"The Court: No, I don't think it is either.

"Mr. Focht: And the reason I am not going to put them on is I'm not going to put on a witness that I don't think is going to tell the truth, that's why. And I assume that's why they weren't put on, period. Because they weren't trustworthy, because they are thieves, because they are not honest and because I wouldn't want this jury to make a determination based on their testimony because I wouldn't trust them...."

It is clear that both attorneys were referring to the two women. The state could not have forced the appellant to testify as a witness. The appellant, through his counsel, asked the question and got his answer. He is not now in position to complain. (State v. Hartsock, 144 Kan. 227, 58 P.2d 1144.)

The appellant contends that the trial court erred in supplementing its instruction on circumstantial evidence by adding the following:

"In many cases circumstantial evidence is the most convincing of all evidence; more convincing than direct testimony. A witness may be mistaken, self-deceived or untruthful. Facts and circumstances are definite and impartial."

We cannot find how, under the circumstances in this case, the appellant was in any way prejudiced by the instruction. The circumstantial evidence was to be applied equally in considering innocence or guilt.

The appellant relies on State v. Scott, 117 Kan. 303, 235 Pac. 380. In that case the trial court supplemented its instruction on circumstantial evidence as follows:

"`And I further instruct you that, when the evidence in a case consists of a chain of well authenticated and proven circumstances, it is often more convincing and satisfactory and gives a stronger ground of the assurance of the defendant's guilt than the direct testimony of witnesses, unconfirmed by circumstances.'" (p. 324.)

*529 This court considered the instruction and stated:

"This paragraph is objected to, first, because it places circumstantial evidence upon a higher plane than positive evidence, and second, because it deals with circumstantial evidence only as it applies to guilt, when in fact it may be as potent to prove innocence as it is to prove guilt. Both points are well taken. The paragraph should not have been included in the instructions. An instruction in the same language was held nonprejudicial in The State v. Evans, 115 Kan. 538, 540, 224 Pac. 492, where is [sic] was construed as meaning that `well authenticated and proven circumstances' might be more convincing than the testimony of witnesses who might not be telling the truth. But when jurors must be informed of the circumstances by the testimony of witnesses, there may be false testimony concerning circumstantial evidence as well as positive evidence. (See, 1 Wigmore on Evidence, 2d ed., ยง 26, and authorities there cited; also 16 C.J. 763.)" (p. 324.)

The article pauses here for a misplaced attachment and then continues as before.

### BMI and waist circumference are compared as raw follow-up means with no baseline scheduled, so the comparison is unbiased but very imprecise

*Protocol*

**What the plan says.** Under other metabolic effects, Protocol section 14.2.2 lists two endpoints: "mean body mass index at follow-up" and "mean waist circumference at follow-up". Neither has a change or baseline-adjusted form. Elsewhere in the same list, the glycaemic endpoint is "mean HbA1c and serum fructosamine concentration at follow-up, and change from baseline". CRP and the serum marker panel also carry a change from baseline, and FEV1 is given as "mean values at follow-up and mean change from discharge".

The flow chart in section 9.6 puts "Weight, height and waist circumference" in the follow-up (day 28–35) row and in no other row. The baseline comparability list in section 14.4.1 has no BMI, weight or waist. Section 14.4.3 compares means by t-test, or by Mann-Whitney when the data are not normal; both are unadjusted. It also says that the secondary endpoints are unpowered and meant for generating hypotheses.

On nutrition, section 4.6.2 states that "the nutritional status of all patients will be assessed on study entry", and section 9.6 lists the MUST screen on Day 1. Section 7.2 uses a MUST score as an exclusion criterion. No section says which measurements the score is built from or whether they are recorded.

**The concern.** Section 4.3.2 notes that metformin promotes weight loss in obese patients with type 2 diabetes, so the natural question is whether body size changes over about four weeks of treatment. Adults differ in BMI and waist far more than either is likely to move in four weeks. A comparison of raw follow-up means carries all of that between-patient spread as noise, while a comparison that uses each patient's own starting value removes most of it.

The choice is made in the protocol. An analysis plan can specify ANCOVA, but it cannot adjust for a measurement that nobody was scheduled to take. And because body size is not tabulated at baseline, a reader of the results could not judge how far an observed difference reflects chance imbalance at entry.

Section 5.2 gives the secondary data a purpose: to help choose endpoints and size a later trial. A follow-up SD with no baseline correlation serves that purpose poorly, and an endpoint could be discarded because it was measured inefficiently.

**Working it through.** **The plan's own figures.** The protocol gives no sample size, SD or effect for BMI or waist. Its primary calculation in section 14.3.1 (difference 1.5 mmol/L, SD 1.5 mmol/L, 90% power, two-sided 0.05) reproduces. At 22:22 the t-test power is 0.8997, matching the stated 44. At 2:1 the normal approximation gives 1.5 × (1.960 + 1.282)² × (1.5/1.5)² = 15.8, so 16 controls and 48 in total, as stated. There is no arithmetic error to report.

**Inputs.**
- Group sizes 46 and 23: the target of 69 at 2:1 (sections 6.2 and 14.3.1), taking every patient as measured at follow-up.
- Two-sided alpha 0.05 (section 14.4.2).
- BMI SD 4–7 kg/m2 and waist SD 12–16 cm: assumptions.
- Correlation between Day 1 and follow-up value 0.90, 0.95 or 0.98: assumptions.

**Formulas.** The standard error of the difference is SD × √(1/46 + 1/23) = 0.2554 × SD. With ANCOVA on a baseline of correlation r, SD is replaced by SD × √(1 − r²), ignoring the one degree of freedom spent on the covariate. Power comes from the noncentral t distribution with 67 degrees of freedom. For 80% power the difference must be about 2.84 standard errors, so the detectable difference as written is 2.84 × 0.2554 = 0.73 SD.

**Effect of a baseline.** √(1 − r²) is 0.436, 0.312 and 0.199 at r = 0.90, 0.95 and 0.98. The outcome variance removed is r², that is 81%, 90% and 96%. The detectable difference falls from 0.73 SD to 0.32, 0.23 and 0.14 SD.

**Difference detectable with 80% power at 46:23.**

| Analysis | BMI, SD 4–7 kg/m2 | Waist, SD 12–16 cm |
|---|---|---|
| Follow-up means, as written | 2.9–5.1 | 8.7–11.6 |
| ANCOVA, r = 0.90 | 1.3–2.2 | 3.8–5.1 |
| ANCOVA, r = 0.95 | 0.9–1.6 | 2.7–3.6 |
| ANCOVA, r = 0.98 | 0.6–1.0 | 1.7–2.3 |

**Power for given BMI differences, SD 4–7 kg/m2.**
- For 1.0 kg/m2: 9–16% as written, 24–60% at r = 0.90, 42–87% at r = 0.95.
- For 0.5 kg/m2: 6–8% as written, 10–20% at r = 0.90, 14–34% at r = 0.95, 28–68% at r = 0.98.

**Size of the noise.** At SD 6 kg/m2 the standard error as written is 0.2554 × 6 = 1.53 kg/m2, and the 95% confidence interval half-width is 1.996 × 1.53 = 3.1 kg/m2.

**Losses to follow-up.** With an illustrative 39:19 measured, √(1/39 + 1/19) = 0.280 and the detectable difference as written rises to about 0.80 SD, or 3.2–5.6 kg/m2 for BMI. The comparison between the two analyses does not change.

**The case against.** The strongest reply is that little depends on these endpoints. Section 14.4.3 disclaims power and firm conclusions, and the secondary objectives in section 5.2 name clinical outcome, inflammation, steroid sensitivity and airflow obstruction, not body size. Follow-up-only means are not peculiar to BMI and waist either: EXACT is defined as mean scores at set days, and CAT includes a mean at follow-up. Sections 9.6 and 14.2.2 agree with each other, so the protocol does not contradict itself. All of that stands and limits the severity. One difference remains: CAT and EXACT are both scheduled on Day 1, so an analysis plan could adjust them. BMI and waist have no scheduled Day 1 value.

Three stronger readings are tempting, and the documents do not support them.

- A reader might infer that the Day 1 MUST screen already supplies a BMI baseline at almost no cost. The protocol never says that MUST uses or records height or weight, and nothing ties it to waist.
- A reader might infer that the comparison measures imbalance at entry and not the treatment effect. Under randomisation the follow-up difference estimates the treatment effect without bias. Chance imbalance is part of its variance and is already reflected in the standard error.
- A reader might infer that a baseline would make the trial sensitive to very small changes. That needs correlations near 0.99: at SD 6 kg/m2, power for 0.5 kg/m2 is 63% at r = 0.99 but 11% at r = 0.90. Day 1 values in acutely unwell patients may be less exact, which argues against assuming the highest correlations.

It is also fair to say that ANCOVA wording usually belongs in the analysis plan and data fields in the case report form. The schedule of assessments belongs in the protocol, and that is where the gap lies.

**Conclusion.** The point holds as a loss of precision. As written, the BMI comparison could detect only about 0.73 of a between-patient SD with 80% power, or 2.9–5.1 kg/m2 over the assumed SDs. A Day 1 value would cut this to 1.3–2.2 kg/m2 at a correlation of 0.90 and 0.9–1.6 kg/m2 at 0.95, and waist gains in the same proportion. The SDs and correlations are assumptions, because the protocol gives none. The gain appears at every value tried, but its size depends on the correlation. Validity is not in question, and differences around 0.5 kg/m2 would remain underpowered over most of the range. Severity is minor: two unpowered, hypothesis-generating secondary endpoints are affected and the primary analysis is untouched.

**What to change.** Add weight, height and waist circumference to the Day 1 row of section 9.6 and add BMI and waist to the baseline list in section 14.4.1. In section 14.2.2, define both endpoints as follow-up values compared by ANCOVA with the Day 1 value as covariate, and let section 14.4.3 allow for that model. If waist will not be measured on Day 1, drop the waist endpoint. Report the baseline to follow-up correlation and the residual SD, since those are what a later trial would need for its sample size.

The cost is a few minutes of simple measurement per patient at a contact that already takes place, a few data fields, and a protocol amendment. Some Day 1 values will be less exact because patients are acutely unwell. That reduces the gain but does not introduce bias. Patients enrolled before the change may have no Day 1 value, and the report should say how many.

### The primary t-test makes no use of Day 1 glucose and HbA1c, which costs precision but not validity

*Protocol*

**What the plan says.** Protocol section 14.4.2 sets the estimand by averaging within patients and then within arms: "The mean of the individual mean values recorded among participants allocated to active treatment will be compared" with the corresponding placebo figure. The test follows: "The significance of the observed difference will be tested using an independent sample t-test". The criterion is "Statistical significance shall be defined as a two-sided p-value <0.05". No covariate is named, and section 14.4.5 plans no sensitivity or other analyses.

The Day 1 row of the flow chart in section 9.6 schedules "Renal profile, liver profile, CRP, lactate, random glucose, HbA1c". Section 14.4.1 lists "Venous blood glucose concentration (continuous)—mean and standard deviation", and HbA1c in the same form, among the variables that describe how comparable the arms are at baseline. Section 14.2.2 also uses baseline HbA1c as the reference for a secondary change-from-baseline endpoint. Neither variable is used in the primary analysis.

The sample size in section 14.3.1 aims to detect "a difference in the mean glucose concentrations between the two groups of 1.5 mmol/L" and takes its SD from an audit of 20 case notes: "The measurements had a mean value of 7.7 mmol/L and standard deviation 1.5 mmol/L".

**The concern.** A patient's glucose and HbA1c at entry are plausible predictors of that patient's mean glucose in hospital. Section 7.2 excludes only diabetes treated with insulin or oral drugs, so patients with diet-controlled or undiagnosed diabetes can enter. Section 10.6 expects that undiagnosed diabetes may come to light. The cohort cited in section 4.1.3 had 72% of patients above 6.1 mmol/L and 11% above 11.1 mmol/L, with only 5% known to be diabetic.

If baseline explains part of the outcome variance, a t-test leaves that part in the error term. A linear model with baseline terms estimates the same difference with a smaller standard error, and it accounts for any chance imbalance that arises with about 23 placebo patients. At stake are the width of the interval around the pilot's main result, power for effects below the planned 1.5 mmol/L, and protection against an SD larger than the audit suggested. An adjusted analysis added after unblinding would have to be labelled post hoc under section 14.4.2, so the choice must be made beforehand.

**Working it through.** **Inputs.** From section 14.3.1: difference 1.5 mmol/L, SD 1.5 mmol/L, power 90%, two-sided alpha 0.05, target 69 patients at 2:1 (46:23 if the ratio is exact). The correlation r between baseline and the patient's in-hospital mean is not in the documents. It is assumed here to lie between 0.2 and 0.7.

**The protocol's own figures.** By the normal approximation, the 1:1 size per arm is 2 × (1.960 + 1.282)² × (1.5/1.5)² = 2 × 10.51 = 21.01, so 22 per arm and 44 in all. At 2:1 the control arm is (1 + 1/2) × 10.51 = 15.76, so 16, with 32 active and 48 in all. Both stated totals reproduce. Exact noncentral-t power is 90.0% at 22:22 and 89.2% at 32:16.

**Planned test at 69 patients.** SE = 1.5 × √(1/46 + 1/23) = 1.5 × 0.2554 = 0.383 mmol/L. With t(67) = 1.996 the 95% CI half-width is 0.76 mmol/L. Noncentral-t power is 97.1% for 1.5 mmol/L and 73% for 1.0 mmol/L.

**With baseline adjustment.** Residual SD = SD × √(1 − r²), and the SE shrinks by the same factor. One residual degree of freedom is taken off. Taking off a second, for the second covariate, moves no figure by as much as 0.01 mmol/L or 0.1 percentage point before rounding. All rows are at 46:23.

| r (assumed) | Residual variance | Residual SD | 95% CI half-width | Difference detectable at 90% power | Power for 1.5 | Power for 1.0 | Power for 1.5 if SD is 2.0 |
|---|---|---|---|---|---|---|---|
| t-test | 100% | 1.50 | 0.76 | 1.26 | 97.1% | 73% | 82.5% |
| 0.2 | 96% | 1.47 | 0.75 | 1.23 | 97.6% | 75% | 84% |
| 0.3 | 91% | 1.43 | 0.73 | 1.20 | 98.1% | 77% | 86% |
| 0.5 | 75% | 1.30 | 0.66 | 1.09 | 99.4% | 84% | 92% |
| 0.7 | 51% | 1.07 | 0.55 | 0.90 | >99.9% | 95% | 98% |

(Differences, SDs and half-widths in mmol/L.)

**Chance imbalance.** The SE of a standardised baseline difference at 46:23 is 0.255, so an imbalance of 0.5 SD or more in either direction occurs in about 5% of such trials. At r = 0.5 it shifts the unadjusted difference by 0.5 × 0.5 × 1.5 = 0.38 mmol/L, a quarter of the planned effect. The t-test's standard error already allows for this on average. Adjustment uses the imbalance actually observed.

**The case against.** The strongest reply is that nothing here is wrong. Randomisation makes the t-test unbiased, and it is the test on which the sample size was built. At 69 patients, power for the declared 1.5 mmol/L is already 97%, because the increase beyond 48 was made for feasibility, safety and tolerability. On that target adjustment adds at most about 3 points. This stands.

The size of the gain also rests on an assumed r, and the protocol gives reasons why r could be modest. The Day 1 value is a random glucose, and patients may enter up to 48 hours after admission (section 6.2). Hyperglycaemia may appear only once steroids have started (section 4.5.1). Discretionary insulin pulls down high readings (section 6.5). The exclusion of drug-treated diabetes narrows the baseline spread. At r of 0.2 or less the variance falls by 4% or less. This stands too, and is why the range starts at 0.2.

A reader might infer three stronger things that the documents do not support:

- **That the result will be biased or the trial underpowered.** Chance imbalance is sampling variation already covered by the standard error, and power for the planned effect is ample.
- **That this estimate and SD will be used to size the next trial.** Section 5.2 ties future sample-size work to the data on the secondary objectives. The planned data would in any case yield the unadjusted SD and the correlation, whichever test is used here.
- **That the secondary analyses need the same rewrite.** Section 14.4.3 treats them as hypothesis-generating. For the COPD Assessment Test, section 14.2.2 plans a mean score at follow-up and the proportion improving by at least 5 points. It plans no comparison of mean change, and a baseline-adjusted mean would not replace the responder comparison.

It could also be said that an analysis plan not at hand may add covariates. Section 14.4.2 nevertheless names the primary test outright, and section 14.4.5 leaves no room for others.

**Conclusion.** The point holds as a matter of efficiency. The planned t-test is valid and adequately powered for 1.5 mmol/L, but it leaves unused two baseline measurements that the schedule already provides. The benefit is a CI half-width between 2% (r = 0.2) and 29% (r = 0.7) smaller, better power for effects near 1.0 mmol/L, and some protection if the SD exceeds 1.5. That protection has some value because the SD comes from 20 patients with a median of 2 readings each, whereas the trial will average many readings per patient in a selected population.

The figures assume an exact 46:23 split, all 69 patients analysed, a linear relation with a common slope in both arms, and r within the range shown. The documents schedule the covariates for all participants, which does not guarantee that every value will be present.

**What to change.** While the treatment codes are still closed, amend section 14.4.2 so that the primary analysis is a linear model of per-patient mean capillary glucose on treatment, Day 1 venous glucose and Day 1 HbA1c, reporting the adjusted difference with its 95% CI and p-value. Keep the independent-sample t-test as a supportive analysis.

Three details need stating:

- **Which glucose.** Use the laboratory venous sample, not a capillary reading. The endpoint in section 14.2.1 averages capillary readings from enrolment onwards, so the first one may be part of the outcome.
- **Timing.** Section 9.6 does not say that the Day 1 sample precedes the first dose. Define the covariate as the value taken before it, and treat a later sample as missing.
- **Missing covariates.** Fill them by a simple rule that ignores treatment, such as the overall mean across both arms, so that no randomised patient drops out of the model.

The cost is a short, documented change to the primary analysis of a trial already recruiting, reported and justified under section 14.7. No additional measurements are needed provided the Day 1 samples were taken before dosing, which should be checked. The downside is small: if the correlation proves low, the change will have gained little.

It will be noted that the instruction in the Scott case dealt with circumstantial evidence only as applied to guilt and gave it no potency to prove innocence. In the case under consideration the instruction gave circumstantial evidence the same potency to prove either innocence or guilt.

What has been said should not be understood as placing our approval on the instruction. This court disapproves any instruction by which the trial court attempts to stress the comparative weight or potency of any particular type of competent evidence.

We next note appellant's rather frivolous contention that the trial court erred in not instructing the jury on the lesser included offense of petit larceny.

It will suffice to say that the goods found to be stolen consisted of two men's suits each of a value of at least $42.00 or a total of $84.00. There was no evidence to sustain a conviction of petit larceny. A trial court should not instruct on lesser offenses when there is no evidence to sustain them. (State v. Fletcher, 174 Kan. 530, 256 P.2d 847; State v. Lytle, 177 Kan. 408, 280 P.2d 924; State v. Diggs, 194 Kan. 812, 402 P.2d 300.)

We are constrained to agree with the appellant's contention that he was improperly sentenced under the habitual criminal act. The act insofar as material here provides: